I saw *The Damned* at the Park Avenue Armory on 7/20/18. It's a theatrical adaptation of the 1969 Visconti Nazi epic, starring Ingrid Thulin, Dirk Bogarde, and Helmut Berger. I saw the movie many years ago and HATED IT, I thought it was vile and self-important. I'm often drawn towards the former, but never to the latter. So why would I go see a theatrical adaptation? Two reasons: it was being done at the Park Avenue Armory, and I've loved everything I've seen there. It's an incomparably huge space and the artists are always inspired by it, they find inventive ways to use the space. And more to the point, it was being directed by Ivo van Hove, the Belgian director I love so much (*Antigone,* *The View From the Bridge,* *Hedda Gabler,* *The Crucible,* *The Fountainhead,* etc).
I'm not sure "loved" or "enjoyed" would be applicable verbs, but it was a richly rewarding evening at the theatre. Definitely the most disturbing thing I've seen onstage. Ever. I'll give a spoiler disclaimer right now, and say that I'm going to give away a few plot elements and also describe some things that you might not want to read. So stop reading now! Go to youtube and listen to Dick Contino playing "Lady of Spain," it's the perfect antidote.
Van Hove used a few theatrical elements that usually annoy me, but he used them sparingly, and always in a way that amplified the situation.
There was lots of music in the show, always thoughtfully chosen and brief. The musical high point was a long bass clarinet solo played live onstage by one of the main characters. I'd love to have been in on that casting call.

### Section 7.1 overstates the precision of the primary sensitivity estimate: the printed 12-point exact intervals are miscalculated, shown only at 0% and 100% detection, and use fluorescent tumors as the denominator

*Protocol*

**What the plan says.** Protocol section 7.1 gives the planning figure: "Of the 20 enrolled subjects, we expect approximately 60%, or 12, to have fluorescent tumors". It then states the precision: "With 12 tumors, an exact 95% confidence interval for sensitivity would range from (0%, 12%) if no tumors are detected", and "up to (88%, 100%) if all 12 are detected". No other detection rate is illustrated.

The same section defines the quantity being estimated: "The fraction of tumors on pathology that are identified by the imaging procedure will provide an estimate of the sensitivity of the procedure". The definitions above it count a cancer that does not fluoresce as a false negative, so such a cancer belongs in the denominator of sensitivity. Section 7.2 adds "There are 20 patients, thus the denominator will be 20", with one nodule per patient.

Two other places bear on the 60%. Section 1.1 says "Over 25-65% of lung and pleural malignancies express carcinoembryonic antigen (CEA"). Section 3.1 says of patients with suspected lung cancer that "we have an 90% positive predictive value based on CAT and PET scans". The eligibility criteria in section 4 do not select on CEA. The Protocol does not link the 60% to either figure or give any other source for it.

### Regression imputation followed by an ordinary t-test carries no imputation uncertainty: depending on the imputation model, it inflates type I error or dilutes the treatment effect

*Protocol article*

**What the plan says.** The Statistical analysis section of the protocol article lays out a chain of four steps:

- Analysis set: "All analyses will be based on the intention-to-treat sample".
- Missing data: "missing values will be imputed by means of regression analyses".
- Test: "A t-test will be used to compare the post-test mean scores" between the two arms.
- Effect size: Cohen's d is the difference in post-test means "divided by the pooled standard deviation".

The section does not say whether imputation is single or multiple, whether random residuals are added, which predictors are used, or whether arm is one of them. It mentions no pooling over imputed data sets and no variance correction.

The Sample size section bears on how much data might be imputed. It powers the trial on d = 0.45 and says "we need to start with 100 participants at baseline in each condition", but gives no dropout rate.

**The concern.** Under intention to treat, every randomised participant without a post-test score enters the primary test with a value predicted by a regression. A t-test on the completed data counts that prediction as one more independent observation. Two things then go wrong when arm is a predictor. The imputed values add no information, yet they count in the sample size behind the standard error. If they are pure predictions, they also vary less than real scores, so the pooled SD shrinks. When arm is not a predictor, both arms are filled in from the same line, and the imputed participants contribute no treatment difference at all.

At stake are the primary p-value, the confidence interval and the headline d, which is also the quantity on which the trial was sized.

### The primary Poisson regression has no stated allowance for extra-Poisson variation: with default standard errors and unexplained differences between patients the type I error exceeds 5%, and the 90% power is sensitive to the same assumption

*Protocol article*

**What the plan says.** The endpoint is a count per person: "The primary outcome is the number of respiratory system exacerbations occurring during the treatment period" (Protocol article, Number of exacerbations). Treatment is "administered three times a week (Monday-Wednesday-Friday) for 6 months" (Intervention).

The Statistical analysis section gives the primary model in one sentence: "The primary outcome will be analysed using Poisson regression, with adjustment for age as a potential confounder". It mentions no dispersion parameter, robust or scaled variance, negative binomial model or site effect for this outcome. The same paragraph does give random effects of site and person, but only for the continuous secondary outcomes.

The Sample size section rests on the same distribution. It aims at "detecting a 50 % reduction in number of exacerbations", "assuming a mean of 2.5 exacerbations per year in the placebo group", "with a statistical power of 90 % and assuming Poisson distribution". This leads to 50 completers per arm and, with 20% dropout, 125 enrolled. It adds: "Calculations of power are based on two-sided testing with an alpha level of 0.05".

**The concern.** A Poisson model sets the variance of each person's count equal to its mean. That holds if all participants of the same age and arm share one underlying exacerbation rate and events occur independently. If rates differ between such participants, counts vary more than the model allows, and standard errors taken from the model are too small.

He had two videographers onstage filming the events, often showing a close-up of an actor, or showing you another part of the action that wasn't visible onstage. At one point the video showed the actor playing the mother leaving the stage and walking out onto Park Avenue. That got a chuckle out of the audience, the only chuckle in the show!
Many scenes ended with the ritualized murder of one of the characters, and often the house lights went up and the cameras were turned on the audience and we saw ourselves projected onto the big screen. That was intense.
Let me describe the most glorious, chilling moment of video in the show: there was a little girl onstage, playing with a stuffed animal. The huge video screen at the back of the stage was showing newsreel footage of a Nazi book-burning. The film was black and white, but it gradually turned orange, with a dark shape in the center - - the orange was the floor of the stage, and the dark shape was the little girl, now surrounded by the flames of the newsreel, and the audio was Hitler giving a speech in German. Astonishing.
Another great moment: one of the central scenes shows a group of soldiers having a gay orgy. One of the bloated main characters in the movie sang Isolde's "Liebestod" during this scene, I'm so glad we were spared that (he sang badly). Instead we had two actors onstage, naked and cavorting. We saw them on the screen, an overhead view, and through the magic of computer graphics, we also saw ten or twelve other naked actors surrounding them, actors who weren't actually onstage, they were only onscreen. Fascinating.
MAKE A MESS
There were metal trays thrown to the floor in the first scene. Thankfully they were picked up by the servants later, but the racket was effective. There was a lot of blood spilled at the end of the gay orgy scene, when the SS came in and shot them all down. They remedied that situation by rolling up the orange plastic floor and performing the rest of the show on the black plastic floor underneath.
The final scene was the most gruesome use of Make a Mess and the most disturbing thing I've ever seen onstage. In the movie, the Helmut Berger character decides that he needs to degrade his mother, the Ingrid Thulin character. He degrades her in the most horrific way, by raping her. In the play, rather than staging the rape, van Hove had the mother's clothes stripped off and then she was covered with TAR and FEATHERS. Richard said, when I told him about it the next day, "It couldn't have been tar," and OK, maybe it wasn't actually tar, but it sure looked like it. The feathers were definitely feathers. Truly horrific, my mouth was agape.